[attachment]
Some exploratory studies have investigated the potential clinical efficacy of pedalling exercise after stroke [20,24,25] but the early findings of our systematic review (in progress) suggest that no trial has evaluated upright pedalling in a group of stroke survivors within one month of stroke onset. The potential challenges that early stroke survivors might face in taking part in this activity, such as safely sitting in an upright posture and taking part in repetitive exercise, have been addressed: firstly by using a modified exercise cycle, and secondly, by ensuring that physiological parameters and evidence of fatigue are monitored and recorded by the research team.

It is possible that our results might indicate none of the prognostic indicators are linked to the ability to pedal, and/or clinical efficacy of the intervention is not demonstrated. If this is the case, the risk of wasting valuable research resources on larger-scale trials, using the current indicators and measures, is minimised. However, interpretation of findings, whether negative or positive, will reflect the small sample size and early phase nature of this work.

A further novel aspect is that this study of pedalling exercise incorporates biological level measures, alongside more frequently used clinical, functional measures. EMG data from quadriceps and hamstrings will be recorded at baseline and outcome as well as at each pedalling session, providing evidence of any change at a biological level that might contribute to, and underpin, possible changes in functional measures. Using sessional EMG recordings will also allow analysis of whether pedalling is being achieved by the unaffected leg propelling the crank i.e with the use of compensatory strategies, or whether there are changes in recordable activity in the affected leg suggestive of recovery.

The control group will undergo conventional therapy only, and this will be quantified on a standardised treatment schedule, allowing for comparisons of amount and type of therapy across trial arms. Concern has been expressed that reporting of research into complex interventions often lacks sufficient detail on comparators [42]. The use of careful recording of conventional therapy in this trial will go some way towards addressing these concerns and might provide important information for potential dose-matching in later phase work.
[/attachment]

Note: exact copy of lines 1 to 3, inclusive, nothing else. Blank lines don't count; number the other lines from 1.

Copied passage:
Some exploratory studies have investigated the potential clinical efficacy of pedalling exercise after stroke [20,24,25] but the early findings of our systematic review (in progress) suggest that no trial has evaluated upright pedalling in a group of stroke survivors within one month of stroke onset. The potential challenges that early stroke survivors might face in taking part in this activity, such as safely sitting in an upright posture and taking part in repetitive exercise, have been addressed: firstly by using a modified exercise cycle, and secondly, by ensuring that physiological parameters and evidence of fatigue are monitored and recorded by the research team.

It is possible that our results might indicate none of the prognostic indicators are linked to the ability to pedal, and/or clinical efficacy of the intervention is not demonstrated. If this is the case, the risk of wasting valuable research resources on larger-scale trials, using the current indicators and measures, is minimised. However, interpretation of findings, whether negative or positive, will reflect the small sample size and early phase nature of this work.

A further novel aspect is that this study of pedalling exercise incorporates biological level measures, alongside more frequently used clinical, functional measures. EMG data from quadriceps and hamstrings will be recorded at baseline and outcome as well as at each pedalling session, providing evidence of any change at a biological level that might contribute to, and underpin, possible changes in functional measures. Using sessional EMG recordings will also allow analysis of whether pedalling is being achieved by the unaffected leg propelling the crank i.e with the use of compensatory strategies, or whether there are changes in recordable activity in the affected leg suggestive of recovery.